Keeping into consideration the nature and overall features of this viral infection, treatment strategies must be implemented. At present there is no vaccination or a specific medication available for COVID-19. A number of studies are undergoing in their initial stages for the invention of vaccination against COVID-19. Hence, the only measure available globally is to provide symptomatic treatment to the positive cases. As a result the first line of medications administered is the anti-viral drugs. Lopinavir and ritonavir are some of the antiviral drugs used recently. A study conducted with the use of lopinavir and ritonavir suggested that they can be efficiently used for treating patients with COVID-19 [19]. Other drugs include the nucleoside analogues. It has to be understood that till any particular medicine is standardized other drugs must be used. Drugs that have the potential to diminish the virus infection like HIV-protease inhibitors are being used [2]. Ganciclovir, oseltamivir and lopinavir or ritonavir tablets are few of the anti-viral drugs prescribed as per current study reports. It was also reported that 90% of the positive patients are administered with few broad spectrum antibiotics [3].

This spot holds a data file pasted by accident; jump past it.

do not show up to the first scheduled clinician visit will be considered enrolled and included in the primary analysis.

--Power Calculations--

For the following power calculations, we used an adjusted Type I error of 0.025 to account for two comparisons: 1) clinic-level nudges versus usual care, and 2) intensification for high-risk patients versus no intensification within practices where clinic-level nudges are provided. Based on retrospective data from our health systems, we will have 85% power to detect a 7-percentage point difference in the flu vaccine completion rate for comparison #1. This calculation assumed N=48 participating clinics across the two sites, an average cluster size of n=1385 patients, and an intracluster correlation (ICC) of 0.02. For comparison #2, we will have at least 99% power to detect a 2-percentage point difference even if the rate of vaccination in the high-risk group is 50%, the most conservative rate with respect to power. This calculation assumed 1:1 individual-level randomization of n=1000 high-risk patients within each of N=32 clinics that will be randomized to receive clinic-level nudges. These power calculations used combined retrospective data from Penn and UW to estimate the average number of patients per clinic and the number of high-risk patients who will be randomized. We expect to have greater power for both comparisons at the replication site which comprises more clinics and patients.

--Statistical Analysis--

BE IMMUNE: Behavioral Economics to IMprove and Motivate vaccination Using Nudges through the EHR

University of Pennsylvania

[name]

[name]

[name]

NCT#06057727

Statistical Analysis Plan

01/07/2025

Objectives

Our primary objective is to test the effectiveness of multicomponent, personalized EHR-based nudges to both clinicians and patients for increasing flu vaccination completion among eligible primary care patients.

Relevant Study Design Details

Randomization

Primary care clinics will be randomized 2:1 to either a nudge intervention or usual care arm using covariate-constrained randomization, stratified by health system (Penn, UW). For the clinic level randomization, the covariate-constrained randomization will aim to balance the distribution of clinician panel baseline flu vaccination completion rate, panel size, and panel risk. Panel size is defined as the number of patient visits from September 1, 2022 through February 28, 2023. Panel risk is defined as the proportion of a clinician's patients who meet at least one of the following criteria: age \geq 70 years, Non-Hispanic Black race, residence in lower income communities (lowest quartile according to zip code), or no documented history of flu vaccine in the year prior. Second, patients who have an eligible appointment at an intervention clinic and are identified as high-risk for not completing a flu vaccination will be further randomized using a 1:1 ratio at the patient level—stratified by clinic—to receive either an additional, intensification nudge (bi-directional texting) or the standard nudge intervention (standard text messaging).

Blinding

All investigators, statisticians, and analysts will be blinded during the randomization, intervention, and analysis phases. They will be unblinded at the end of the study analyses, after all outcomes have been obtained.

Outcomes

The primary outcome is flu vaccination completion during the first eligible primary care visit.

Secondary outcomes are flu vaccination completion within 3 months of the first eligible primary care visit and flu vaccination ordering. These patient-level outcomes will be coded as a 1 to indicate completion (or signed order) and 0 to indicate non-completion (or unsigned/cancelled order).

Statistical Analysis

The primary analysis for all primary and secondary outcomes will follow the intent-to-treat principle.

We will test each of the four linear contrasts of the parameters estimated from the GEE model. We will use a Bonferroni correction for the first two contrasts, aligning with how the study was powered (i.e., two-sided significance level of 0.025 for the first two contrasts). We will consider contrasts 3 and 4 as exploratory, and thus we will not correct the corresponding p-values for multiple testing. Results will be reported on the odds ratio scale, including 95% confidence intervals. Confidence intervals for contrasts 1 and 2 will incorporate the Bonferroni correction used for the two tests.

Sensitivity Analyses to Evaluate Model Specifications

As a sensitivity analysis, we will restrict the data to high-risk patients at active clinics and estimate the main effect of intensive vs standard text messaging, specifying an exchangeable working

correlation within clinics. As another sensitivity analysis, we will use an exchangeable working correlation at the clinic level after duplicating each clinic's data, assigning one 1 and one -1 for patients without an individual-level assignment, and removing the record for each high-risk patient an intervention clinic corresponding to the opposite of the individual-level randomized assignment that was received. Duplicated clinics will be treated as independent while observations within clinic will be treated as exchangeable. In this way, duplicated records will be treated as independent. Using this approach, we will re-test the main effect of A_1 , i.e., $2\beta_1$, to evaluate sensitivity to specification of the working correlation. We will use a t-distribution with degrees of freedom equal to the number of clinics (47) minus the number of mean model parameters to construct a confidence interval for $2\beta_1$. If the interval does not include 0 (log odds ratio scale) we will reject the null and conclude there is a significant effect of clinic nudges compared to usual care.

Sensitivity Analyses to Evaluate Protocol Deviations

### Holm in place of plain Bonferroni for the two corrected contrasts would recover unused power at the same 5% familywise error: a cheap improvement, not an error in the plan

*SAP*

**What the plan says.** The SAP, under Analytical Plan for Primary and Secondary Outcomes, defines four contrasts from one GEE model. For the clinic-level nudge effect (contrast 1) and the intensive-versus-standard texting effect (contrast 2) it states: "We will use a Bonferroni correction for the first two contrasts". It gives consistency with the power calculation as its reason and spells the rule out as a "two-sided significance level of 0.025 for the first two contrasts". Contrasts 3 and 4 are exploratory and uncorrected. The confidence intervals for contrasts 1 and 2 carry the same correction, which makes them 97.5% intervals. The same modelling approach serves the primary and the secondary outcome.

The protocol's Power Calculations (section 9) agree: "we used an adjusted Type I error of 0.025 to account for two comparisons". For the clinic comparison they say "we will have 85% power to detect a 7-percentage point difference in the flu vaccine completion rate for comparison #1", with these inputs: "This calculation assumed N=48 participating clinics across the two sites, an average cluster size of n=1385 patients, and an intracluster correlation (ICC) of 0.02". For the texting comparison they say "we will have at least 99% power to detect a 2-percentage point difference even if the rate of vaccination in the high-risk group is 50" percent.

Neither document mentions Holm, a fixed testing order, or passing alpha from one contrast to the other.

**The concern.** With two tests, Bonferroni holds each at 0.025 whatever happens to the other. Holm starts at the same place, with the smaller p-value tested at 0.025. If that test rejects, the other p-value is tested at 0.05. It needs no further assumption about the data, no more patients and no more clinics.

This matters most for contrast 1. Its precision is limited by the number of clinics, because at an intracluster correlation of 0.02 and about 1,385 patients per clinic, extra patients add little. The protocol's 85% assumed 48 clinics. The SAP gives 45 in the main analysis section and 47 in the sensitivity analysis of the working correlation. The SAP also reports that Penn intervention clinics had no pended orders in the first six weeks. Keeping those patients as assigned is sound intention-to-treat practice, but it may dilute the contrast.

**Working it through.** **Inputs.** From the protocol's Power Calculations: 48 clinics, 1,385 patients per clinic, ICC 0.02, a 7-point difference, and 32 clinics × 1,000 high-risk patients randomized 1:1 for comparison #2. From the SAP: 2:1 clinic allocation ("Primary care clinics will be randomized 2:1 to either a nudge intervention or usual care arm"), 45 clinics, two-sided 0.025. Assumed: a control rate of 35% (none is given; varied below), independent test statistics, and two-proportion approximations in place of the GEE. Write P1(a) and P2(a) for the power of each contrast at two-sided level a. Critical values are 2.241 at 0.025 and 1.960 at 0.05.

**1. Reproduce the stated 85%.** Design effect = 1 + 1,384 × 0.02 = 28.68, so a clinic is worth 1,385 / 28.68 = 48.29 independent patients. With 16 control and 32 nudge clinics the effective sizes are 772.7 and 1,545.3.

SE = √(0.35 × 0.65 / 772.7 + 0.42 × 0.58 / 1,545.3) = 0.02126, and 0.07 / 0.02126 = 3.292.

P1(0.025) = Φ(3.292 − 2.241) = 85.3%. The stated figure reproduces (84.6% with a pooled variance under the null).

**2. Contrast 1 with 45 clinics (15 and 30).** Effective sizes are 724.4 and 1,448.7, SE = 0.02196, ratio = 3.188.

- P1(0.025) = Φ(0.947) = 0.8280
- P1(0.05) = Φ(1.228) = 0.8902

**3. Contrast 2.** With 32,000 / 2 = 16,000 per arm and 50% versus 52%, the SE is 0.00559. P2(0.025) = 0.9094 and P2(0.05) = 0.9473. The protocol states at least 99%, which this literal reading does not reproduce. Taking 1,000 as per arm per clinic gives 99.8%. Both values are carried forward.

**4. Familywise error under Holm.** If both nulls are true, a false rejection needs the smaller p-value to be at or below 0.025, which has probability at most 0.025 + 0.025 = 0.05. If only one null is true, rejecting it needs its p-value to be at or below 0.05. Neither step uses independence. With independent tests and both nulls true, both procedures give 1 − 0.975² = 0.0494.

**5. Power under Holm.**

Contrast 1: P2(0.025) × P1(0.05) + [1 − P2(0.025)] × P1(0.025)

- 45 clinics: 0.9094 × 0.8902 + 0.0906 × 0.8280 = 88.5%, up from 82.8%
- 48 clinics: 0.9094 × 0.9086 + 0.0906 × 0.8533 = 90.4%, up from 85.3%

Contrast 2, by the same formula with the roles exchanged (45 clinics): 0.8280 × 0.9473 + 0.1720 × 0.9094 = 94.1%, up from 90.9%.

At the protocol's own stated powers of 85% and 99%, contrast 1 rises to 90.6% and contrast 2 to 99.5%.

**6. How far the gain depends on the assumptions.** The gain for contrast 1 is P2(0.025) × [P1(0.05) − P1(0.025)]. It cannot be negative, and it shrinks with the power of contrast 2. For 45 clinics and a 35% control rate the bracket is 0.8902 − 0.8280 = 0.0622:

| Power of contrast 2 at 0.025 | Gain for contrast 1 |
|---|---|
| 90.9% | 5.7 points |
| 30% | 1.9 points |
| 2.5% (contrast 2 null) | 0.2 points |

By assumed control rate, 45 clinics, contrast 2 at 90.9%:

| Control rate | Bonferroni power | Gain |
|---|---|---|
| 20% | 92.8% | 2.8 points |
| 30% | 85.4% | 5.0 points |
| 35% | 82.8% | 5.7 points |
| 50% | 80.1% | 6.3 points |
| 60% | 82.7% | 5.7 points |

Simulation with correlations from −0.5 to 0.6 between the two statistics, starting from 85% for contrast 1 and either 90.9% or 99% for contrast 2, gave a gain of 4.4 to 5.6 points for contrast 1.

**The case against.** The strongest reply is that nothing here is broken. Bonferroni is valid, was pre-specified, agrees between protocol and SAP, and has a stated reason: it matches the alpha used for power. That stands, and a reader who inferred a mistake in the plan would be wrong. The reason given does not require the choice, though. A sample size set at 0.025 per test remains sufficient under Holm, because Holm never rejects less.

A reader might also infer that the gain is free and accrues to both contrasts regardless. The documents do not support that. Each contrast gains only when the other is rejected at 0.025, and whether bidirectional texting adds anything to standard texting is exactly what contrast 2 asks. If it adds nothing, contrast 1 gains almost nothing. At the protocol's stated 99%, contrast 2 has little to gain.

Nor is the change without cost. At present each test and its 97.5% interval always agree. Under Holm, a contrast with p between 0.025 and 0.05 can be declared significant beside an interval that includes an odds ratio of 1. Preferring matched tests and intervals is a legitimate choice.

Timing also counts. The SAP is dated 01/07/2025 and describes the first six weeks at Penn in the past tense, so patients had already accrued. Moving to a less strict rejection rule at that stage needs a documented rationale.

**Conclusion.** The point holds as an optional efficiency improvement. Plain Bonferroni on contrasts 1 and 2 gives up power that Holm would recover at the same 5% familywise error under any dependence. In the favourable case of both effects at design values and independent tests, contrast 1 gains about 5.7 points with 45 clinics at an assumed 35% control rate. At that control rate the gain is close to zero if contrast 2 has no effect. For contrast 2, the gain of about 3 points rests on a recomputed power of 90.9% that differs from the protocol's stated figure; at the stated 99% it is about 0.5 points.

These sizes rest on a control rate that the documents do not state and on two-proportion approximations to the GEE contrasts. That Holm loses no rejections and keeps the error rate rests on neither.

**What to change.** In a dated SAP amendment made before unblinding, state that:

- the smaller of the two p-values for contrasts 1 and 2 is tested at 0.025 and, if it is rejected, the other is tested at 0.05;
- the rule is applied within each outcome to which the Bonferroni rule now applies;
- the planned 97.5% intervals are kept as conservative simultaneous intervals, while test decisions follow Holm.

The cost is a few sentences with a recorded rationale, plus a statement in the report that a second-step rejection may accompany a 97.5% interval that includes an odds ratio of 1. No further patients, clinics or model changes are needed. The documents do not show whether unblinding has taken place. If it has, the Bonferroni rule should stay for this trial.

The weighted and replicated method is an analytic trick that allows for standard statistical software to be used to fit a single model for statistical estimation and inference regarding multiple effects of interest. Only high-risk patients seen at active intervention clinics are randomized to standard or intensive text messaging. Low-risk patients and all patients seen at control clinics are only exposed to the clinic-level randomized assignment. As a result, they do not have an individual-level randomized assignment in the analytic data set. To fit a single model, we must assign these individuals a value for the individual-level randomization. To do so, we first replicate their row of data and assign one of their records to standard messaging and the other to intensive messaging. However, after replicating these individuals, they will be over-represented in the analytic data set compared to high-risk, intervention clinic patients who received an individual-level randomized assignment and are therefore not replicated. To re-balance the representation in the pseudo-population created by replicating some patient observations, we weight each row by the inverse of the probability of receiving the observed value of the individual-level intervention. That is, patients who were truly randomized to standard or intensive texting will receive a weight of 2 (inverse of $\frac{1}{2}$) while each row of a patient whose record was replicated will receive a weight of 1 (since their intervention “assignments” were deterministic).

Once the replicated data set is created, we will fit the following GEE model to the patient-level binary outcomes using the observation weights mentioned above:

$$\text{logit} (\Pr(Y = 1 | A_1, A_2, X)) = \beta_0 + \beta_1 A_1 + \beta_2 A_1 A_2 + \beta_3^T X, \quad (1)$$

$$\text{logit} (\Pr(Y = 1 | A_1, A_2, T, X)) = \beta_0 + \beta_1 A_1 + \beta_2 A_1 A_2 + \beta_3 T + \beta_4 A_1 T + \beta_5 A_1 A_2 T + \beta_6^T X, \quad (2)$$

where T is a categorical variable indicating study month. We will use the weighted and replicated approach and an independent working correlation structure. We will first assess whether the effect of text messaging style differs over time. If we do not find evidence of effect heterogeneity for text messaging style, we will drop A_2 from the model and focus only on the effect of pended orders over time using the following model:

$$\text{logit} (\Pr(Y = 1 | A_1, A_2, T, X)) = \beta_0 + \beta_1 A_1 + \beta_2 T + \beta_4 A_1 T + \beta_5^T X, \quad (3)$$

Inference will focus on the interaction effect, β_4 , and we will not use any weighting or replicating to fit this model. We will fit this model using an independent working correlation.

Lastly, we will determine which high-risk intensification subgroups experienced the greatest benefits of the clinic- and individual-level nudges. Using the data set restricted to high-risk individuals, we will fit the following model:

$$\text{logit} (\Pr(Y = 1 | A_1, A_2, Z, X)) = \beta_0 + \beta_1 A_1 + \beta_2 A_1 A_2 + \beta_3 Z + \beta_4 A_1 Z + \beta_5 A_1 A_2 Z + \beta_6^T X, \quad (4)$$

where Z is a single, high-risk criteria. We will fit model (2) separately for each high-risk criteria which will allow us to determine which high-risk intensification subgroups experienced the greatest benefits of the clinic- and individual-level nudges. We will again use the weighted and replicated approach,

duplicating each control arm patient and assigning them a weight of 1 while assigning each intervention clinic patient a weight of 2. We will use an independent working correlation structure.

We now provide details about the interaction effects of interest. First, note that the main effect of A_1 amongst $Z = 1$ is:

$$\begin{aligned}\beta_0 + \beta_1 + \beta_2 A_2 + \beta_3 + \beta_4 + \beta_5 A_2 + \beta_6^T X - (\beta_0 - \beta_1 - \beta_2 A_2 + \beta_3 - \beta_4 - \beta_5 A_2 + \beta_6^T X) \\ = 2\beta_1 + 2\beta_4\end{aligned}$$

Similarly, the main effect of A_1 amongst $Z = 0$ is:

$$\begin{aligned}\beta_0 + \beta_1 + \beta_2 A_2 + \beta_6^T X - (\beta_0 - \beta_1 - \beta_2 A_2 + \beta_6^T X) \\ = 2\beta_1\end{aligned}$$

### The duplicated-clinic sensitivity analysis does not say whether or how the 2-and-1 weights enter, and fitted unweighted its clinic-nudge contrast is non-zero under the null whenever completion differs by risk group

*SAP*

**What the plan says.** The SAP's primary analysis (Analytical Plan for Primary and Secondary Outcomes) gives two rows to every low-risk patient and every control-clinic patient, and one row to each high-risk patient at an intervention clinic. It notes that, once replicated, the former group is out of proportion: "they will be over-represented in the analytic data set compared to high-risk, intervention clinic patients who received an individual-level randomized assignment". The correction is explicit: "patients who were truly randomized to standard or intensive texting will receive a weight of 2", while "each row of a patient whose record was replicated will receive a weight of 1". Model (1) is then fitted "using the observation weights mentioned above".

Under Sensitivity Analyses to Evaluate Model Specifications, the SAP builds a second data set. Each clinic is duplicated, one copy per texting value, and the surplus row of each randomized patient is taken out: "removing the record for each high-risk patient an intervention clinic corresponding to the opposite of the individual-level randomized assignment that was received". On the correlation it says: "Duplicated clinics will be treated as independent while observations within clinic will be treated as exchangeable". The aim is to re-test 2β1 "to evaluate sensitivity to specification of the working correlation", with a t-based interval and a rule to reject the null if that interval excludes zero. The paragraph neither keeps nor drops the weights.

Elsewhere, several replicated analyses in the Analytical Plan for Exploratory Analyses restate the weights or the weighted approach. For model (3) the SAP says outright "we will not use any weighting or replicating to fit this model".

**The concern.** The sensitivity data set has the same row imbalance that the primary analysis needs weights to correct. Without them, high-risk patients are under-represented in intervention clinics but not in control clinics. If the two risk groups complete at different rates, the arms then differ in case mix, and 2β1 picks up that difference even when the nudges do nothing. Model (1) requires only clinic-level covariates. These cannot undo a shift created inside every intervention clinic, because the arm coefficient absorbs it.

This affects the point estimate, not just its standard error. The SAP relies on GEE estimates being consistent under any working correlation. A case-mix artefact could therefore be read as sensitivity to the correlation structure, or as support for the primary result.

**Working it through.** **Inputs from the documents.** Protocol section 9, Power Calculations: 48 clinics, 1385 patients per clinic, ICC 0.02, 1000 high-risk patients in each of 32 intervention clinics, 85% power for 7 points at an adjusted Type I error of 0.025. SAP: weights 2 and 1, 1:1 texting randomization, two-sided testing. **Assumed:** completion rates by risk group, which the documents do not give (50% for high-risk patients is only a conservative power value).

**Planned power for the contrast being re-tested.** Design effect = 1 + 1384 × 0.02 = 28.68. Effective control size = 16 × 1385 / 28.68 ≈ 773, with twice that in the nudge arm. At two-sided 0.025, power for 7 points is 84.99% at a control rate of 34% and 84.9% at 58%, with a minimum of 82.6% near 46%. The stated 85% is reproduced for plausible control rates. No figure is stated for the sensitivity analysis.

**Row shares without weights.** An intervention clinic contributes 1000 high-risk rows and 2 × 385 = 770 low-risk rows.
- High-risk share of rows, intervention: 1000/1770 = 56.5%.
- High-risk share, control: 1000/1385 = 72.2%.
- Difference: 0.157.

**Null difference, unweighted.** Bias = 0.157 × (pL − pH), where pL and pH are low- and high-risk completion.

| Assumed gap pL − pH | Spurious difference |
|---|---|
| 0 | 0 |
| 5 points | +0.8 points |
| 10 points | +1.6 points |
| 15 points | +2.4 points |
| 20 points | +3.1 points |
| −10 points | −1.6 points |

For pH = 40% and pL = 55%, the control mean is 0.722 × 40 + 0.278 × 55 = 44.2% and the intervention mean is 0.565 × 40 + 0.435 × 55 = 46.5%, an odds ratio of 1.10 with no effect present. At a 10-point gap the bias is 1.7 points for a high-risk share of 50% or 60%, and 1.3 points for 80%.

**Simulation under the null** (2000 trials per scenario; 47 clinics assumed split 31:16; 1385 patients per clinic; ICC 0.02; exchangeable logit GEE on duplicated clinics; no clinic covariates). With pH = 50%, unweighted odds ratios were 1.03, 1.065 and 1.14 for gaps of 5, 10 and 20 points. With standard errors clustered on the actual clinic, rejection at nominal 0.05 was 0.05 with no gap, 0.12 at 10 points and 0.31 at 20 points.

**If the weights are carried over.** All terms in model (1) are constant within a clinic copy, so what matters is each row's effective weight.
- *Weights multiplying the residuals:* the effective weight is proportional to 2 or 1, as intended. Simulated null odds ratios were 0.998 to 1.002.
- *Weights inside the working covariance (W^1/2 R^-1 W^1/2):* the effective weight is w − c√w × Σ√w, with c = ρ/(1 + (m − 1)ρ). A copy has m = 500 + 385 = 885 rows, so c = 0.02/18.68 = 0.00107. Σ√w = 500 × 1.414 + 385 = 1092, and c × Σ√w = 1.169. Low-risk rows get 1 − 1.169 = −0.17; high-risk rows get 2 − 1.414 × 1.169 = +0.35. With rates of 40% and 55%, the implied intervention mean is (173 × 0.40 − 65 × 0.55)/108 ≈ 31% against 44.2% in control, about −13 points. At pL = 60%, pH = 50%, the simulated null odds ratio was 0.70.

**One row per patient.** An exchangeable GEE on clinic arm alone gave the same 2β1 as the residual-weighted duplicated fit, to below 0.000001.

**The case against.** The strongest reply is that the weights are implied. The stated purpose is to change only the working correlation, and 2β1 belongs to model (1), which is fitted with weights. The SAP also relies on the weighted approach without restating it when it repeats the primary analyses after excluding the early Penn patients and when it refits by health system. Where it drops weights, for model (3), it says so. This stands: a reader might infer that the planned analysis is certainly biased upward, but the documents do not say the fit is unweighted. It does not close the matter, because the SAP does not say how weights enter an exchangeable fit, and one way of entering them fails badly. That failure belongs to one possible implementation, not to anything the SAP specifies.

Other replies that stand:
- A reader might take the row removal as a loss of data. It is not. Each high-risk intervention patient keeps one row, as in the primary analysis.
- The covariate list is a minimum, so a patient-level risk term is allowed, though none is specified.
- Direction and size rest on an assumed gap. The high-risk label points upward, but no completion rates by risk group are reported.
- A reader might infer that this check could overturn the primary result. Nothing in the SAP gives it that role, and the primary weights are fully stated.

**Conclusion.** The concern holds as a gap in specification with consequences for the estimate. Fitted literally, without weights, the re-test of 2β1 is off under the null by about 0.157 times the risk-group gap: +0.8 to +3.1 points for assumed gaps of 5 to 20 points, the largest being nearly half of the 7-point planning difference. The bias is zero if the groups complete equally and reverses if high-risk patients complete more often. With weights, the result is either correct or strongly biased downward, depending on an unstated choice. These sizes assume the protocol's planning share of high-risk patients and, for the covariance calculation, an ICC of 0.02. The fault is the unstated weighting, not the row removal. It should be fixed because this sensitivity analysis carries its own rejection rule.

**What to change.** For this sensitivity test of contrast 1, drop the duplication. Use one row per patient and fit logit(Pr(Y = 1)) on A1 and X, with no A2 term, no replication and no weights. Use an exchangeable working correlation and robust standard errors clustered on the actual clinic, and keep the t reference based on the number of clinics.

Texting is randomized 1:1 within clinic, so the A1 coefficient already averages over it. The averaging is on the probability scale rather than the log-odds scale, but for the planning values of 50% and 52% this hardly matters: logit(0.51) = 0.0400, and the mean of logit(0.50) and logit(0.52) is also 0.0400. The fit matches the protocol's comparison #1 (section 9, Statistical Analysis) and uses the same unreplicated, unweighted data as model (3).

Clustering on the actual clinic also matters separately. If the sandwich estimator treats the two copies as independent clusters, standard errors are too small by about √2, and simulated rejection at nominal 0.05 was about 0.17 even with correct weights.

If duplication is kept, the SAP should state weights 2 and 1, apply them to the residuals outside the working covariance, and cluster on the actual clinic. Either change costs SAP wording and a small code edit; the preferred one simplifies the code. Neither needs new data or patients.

It has to be taken into account that there is no standardized treatment for COVID-19. Lopinavir/ritonavir, neuraminidase inhibitors, nucleoside analogues, remdesivir, umifenovir, tenofovir, disoproxil and lamivudine which are DNA synthase inhibitors, chloroquine, traditional medicines from China, etc. are some of the group of drugs that have been used in this global health crisis [2]. The pharmacological properties of Chloroquine have been described by certain studies to be associated with inhibition of few viral proteins resulting into inhibition of important pathways in viral replication/activation. Hydroxychloroquine has been widely used in many countries and proved to be effective. Few studies are being carried out to test the effectiveness of azithromycin in treating COVID-19. One such study carried out by Gautret, et al. suggested that hydroxychloroquine is strongly related to diminishing the viral activity or load and its effect is enhanced in presence or in adjuvant to azithromycin drug [20]. A number of studies are under progress to test the efficacy of azithromycin in controlling Covid-19. Also, use of convalescent plasma in treatment of this pandemic is under trials. Few studies have been carried out on the use of plasma transfusion in treating Covid-19 patients but there are certain limitations with the same [21]. As a result of which more research studies must be carried out for further inventions. Many of the countries have encouraged research in this field.